Economic Community of West African States Court of Justice

The ECOWAS Court of Justice is the judicial organ of the Economic Community of West African States (ECOWAS) and is charged with resolving disputes related to the Community’s treaty, protocols and conventions. The ECOWAS Community Court of Justice has competence to hear individual complaints of alleged human rights violations.

Founded on May 28, 1975, under the Treaty of Lagos for the purpose of promoting economic integration across the region, ECOWAS comprises 15 West African countries: Benin, Burkina Faso, Cape Verde, Côte d’Ivoire, Gambia, Ghana, Guinea, Guinea-Bissau, Liberia, Mali, Niger, Nigeria, Senegal, Sierra Leone, and Togo.

The ECOWAS Court of Justice was created pursuant to the Revised Treaty of the Economic Community of West African States of 1993, and is headquartered in Abuja, Nigeria. In addition to providing advisory opinions on the meaning of Community law, the Court has jurisdiction to examine cases involving:

  • an alleged failure by a Member State to comply with Community law;
  • a dispute relating to the interpretation and application of Community acts;
  • dispute between Community institutions and their officials;
  • Community liability
  • human rights violations, and
  • the legality of Community laws and policies

The Court gained “jurisdiction to determine case[s] of violation[s] of human rights that occur in any Member State” in 2005 with the implementation of Supplementary Protocol A/SP.1/01/05, which followed the adoption of Protocol A/SP1/12/01 on Democracy and Good Governance, requiring that the Court be given “the power to hear, inter-alia, cases relating to violations of human rights…” The Court’s decisions on human rights matters interpret the African Charter on Human and Peoples’ Rights, considered by Article 1(h) of Protocol A/SP1/12/01 to contain “constitutional principles shared by all Member States” as legally binding on ECOWAS Member States. Corporations and individuals can submit complaints alleging human rights violations by the Community or Member State actors.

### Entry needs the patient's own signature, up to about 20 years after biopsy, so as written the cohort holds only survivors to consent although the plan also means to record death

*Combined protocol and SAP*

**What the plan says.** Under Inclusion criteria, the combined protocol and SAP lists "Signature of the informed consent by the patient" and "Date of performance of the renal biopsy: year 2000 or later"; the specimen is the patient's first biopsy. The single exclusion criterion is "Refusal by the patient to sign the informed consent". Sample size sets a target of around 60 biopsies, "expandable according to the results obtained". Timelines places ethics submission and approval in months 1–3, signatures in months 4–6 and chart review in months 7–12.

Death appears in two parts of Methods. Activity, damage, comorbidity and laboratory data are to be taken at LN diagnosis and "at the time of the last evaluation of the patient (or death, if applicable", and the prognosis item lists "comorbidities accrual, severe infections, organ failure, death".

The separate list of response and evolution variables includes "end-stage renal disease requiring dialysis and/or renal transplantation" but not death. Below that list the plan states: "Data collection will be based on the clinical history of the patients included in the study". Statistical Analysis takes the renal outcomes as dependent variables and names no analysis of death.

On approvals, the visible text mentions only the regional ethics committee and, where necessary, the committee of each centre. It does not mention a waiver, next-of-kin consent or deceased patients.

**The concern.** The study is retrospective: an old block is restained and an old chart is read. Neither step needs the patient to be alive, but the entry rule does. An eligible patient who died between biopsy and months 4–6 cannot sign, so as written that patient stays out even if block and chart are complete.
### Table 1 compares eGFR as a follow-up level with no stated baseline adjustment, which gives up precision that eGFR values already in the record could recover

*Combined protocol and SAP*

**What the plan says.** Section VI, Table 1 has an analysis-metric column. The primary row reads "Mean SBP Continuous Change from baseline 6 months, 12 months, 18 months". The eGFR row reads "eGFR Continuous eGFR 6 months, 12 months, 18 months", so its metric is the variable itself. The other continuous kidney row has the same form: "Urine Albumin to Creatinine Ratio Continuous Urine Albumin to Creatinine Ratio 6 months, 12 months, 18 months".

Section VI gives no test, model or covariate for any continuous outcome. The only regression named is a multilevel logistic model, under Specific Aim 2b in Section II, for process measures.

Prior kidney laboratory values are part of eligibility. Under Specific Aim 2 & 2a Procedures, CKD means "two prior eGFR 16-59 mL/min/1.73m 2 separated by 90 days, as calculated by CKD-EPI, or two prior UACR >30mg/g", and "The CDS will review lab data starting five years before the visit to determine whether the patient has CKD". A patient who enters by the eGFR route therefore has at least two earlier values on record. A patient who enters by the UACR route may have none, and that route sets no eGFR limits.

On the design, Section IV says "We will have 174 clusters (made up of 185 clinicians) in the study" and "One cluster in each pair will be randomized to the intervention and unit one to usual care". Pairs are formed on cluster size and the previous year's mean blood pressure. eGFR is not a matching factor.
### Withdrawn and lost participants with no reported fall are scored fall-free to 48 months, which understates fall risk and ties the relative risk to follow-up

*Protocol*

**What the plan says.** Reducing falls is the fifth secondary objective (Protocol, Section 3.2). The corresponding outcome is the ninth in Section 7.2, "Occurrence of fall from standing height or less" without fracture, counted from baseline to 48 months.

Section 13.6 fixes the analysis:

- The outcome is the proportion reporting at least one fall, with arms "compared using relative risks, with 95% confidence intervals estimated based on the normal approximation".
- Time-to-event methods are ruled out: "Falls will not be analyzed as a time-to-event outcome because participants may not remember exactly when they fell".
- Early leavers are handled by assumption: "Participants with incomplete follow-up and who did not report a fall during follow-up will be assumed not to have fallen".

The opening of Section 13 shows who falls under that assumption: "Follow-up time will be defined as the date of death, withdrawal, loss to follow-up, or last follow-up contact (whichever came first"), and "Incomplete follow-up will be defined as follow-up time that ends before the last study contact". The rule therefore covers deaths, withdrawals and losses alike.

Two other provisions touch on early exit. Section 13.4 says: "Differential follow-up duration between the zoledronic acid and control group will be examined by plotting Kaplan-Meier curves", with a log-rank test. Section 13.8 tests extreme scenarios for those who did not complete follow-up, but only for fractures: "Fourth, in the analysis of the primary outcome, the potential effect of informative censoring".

There is no domestic exhaustion of remedies requirement limiting the Court’s jurisdiction, meaning individuals do not need to pursue national judicial remedies before bringing a claim to the ECOWAS Court of Justice. Rather, the principal requirements are that the application not be anonymous and that the matter is not pending before another international court. See Hadijatou Mani Koraou v. Republic of Niger, Judgment No. ECW/CCJ/JUD/06/08, 27 October 2008.

The Court has heard cases involving education (see SERAP v. Federal Republic of Nigeria, Judgment No. ECW/CCJ/APP/0808, 27 October 2009, finding that education is a legal and human right), due process (see Ebrimah Manneh v. Republic of the Gambia, Judgment No. ECW/CCJ/JUD/03/08, 5 June 2008); the rights of women and children (see Amouzou Henry v. Republic of Côte d’Ivoire, Judgment No. ECW/CCJ/JUG/04/09, 17 December 2009); and slavery (see Hadijatou Mani Koraou v. Republic of Niger, Judgment No. ECW/CCJ/JUD/06/08, 27 October 2008). See also Hissein Habré v. Republic of Senegal, Judgment No. ECW/CCJ/JUD/06/10, 18 November 2010, finding that the former President of Chad could not be tried by a Senegalese court for international crimes committed in Chad because it would violate the prohibition of non-retroactive penal law.

The ECOWAS Court operates according to its Rules of Procedure.